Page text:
The stages are awesome very unique and offer their own style of play. Unlike other fighting games where the stage plays no part in the fighting, almost all of the Brawl stages fight back with many different hazards. Just like Melee, the players need to keep track of the stages and try to avoid their hazards. In addition, some classic Melee stages make a glorious return, stages such as the Temple and Rainbow Cruise. There are a total of 41 stages, 31 new and 10 Melee stages. Plus the option to build your own stages, the option is almost limitless.
Although I haven't tried the online play yet, from the response of my friends and online reviews, it seems that it's nearly flawless with a stable connection.
The graphics of Brawl is one of the best on the Wii and it runs at a constant 60 fps. Although the graphic can't really be compared to those of 360 and PS3, given the capabilities of the Wii, the Brawl graphics is much better than that of Melee with more explosions, more action and more chaos in general.
The sound track of Brawl is probably one of the best in the history of video game. It includes original sound track as well as remakes of many of the classics. With over 150 different songs, all beautifully orchestrated, you will never be bored when you're fighting. The songs alone might be able justify for half of the cost of the game.
Now, there are a few aspects of the game that could be improved. First of them is the individual target smashes. Instead, there are five of the same levels for every character. The Melee target smash was unique which required different approach, but the Brawl target smash is all the same for everyone. It would be interesting to see different target smash stages for all 35 characters.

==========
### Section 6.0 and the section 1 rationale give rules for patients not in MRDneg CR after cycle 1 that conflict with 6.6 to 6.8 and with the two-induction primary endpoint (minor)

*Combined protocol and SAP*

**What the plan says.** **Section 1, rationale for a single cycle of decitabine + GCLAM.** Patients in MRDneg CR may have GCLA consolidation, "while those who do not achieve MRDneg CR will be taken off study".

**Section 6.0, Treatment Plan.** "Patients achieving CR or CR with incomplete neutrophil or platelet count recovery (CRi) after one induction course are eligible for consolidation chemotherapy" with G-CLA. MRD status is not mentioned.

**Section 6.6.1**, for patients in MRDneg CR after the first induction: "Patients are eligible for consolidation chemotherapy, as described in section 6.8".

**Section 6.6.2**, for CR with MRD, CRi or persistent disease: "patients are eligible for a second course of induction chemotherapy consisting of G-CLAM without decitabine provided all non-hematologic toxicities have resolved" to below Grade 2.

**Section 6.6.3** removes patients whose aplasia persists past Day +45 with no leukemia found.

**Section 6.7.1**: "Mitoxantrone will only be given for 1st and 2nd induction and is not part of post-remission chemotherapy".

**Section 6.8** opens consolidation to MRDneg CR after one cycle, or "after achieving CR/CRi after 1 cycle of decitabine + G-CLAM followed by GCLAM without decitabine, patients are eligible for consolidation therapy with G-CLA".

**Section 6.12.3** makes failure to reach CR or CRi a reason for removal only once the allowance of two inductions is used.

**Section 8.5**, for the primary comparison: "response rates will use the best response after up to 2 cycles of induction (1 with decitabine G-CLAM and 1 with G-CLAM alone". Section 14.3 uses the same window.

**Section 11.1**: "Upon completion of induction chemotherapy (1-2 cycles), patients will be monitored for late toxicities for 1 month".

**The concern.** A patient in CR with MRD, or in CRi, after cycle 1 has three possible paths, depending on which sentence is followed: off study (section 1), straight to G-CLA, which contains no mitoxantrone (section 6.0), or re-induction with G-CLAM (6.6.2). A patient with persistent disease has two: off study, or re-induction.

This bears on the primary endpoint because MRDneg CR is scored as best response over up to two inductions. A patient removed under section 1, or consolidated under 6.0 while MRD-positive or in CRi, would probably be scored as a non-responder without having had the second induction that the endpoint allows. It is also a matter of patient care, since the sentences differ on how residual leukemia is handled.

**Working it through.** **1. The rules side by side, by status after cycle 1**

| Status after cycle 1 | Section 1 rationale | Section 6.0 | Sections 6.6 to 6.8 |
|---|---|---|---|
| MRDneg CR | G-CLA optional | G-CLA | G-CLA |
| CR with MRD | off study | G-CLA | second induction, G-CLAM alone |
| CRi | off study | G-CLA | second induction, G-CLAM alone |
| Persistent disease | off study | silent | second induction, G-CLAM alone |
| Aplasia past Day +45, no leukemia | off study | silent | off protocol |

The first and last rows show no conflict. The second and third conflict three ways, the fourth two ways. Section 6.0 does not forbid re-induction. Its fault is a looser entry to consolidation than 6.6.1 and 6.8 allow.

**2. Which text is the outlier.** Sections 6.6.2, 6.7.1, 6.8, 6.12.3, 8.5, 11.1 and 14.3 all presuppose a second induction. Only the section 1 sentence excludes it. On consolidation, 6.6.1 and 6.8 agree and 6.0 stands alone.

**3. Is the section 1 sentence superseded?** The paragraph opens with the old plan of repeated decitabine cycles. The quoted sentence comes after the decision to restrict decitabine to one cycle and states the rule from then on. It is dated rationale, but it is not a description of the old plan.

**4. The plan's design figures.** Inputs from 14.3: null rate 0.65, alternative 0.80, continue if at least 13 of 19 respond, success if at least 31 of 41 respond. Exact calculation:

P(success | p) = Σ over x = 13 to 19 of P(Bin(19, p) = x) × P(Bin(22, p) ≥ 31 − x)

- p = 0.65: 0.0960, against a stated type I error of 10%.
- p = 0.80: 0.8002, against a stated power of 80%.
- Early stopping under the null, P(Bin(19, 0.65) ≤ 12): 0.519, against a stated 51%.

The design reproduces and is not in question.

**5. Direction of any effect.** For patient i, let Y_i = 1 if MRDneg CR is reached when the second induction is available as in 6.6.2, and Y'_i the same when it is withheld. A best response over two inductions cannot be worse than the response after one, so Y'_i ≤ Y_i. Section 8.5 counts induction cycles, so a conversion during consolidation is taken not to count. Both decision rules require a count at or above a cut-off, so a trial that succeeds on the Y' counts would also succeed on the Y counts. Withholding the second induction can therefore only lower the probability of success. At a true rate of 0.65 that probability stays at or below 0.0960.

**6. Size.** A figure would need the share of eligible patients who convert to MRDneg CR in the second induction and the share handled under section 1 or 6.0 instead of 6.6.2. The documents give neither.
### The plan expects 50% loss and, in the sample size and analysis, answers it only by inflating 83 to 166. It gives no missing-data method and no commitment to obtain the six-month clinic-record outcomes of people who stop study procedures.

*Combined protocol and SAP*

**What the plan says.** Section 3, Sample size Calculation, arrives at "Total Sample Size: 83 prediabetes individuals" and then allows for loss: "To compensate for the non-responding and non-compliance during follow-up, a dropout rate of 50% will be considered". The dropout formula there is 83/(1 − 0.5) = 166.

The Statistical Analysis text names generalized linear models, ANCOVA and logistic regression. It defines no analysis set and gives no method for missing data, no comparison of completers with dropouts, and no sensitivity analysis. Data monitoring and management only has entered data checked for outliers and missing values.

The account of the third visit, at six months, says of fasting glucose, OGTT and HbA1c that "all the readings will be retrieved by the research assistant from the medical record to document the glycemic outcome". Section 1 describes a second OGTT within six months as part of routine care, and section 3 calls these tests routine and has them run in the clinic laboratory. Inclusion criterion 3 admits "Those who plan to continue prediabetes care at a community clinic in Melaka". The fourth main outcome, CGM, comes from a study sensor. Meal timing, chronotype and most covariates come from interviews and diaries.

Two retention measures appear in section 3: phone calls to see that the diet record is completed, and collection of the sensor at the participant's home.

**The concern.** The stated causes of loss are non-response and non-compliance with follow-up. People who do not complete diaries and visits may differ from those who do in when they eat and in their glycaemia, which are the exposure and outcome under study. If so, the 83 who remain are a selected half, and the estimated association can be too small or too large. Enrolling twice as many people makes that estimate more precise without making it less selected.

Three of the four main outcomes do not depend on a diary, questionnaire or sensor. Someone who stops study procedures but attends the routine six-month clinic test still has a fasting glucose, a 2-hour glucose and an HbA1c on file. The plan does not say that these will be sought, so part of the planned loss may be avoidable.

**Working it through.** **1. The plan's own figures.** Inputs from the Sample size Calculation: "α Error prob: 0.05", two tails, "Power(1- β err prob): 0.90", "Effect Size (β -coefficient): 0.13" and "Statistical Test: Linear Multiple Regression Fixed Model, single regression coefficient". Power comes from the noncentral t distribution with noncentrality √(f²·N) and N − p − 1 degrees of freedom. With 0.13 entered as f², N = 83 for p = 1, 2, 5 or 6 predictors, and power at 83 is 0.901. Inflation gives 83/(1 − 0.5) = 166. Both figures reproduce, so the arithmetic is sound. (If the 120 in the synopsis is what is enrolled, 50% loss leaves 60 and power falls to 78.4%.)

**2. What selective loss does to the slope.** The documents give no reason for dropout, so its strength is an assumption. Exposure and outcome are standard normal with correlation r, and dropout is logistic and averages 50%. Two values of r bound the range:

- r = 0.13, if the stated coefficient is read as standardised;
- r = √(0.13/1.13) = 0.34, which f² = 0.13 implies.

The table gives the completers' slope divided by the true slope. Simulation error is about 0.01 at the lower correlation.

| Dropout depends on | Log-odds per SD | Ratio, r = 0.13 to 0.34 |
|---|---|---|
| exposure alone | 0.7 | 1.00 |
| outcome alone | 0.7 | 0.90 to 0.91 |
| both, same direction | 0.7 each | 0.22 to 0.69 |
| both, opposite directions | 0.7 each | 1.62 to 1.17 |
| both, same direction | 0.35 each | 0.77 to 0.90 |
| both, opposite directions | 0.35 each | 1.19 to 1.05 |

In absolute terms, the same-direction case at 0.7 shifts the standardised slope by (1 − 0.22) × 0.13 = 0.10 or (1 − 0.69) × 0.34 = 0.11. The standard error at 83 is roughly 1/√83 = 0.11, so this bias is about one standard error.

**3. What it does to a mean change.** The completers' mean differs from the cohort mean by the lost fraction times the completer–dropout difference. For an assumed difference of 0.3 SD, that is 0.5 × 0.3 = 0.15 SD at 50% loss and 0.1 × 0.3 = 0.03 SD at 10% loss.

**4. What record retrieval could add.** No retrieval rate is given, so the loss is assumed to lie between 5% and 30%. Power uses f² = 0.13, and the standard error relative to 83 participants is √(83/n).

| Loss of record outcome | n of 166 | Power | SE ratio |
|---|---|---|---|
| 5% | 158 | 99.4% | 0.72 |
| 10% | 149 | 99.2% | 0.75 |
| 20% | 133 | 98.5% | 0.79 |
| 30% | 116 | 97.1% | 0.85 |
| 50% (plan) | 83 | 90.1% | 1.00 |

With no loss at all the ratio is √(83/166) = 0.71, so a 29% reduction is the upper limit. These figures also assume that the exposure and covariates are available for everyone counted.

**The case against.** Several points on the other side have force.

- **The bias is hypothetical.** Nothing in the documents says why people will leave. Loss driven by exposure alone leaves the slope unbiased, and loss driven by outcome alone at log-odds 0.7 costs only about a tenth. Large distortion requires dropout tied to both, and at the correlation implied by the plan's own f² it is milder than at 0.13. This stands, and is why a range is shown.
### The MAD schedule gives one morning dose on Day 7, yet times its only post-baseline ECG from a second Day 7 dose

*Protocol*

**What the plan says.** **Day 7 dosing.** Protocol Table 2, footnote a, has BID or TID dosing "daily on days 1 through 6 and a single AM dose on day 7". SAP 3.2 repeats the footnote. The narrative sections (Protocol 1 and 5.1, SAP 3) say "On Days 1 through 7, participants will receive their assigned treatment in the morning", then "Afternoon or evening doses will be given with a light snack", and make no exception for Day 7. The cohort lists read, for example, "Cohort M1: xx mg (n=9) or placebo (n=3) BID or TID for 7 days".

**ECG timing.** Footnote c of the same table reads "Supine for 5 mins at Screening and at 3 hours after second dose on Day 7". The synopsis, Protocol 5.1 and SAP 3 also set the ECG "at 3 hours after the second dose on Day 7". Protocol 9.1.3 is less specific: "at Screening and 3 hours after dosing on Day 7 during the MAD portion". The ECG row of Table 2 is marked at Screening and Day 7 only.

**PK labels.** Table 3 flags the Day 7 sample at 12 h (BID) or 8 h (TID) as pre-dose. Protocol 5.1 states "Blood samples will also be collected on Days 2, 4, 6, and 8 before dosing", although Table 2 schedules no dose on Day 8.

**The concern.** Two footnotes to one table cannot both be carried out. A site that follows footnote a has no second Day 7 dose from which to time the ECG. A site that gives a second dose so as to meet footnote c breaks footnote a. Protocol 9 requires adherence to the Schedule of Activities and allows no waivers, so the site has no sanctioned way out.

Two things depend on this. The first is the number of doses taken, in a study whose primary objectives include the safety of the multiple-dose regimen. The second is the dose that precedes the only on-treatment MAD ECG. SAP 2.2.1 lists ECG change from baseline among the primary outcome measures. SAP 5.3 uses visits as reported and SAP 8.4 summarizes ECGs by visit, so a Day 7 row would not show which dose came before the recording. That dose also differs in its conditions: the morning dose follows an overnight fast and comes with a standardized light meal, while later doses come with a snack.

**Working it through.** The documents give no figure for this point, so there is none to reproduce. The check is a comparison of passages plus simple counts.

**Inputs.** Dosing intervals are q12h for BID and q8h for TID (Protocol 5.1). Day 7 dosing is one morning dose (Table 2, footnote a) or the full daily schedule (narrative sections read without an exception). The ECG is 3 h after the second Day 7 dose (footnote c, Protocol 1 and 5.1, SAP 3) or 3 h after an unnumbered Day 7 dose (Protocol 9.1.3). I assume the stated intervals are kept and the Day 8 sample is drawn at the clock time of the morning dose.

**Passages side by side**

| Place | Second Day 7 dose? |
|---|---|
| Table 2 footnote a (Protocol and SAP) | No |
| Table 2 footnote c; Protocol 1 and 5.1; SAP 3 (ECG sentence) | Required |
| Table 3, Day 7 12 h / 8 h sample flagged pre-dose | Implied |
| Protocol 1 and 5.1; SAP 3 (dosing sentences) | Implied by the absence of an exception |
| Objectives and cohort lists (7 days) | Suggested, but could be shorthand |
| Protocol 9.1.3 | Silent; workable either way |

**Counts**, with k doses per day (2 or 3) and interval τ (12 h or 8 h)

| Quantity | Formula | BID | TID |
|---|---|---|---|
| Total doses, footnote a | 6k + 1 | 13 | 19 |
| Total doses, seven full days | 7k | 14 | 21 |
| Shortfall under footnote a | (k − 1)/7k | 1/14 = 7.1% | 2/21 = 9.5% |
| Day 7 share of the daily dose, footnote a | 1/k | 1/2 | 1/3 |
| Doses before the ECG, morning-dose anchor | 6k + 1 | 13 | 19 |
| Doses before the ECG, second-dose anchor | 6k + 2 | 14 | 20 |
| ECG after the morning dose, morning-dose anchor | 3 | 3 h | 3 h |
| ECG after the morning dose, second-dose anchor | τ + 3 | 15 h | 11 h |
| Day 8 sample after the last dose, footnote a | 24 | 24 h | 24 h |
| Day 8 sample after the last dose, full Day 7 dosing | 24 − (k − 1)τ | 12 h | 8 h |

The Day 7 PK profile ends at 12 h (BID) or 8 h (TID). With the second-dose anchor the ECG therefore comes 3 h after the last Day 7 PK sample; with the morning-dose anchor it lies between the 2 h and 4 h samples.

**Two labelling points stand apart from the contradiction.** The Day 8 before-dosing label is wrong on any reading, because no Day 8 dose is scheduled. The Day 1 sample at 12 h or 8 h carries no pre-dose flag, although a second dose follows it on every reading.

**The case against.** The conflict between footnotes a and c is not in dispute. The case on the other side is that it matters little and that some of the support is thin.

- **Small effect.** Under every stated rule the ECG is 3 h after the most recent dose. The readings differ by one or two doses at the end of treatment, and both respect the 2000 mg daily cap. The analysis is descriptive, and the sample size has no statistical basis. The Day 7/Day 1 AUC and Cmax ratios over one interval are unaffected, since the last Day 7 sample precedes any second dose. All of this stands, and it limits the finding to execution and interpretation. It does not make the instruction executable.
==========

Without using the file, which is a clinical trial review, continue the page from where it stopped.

Another minor complaint is the loading time, but considering the large amount of content crammed into the game, it's a very small criticism.
Some people are experiencing a disc reading error due to dirty Wii lens and Nintendo is offering to repair the systems for free regardless of the warranty. It might delay your enjoyment of Brawl, but at least Nintendo is nice about it.
With new co-op play, new characters, new adventure, new items, assist trophies, new pokemons, new stages, Final Smash and all the extra contents, Brawl is everything that Melee was and much, much more. For the friendless, the game might not be that much fun, but with an almost perfect 4 player fighting game and solid online play, it can keep you and 3 of your best friends occupied for many months, if not years to come. I politely disagree with all the people who say that Brawl is just a Melee upgrade. The creator of Brawl, Masahiro Sakurai, clearly put a lot of thoughts into the game and improved on every aspect of Melee and made it into a unique game. All in all, Brawl lives up to every bit of the hype and it is the best entry in the series so far. With so much stuff crammed into a single disc, the game is worth every penny of its price and it will outlast many 360 and PS3 games.
on March 12, 2008
My best friend was coming in to town, so I bought this game just before he arrived. We both lost a ton of sleep and I was barely productive the next day.
This game is what a lot of games for both GameCube and Wii have been: Social party games good for a couple of hours at a time. And that Nintendo delivers masterfully in Super Smash Bros. Brawl. The quick games, lots of options, and ease of gameplay pickup make it a great game for when you've got a group of people over.
People expecting a hardcore gaming experience, and/or people without any friends, should not buy this product.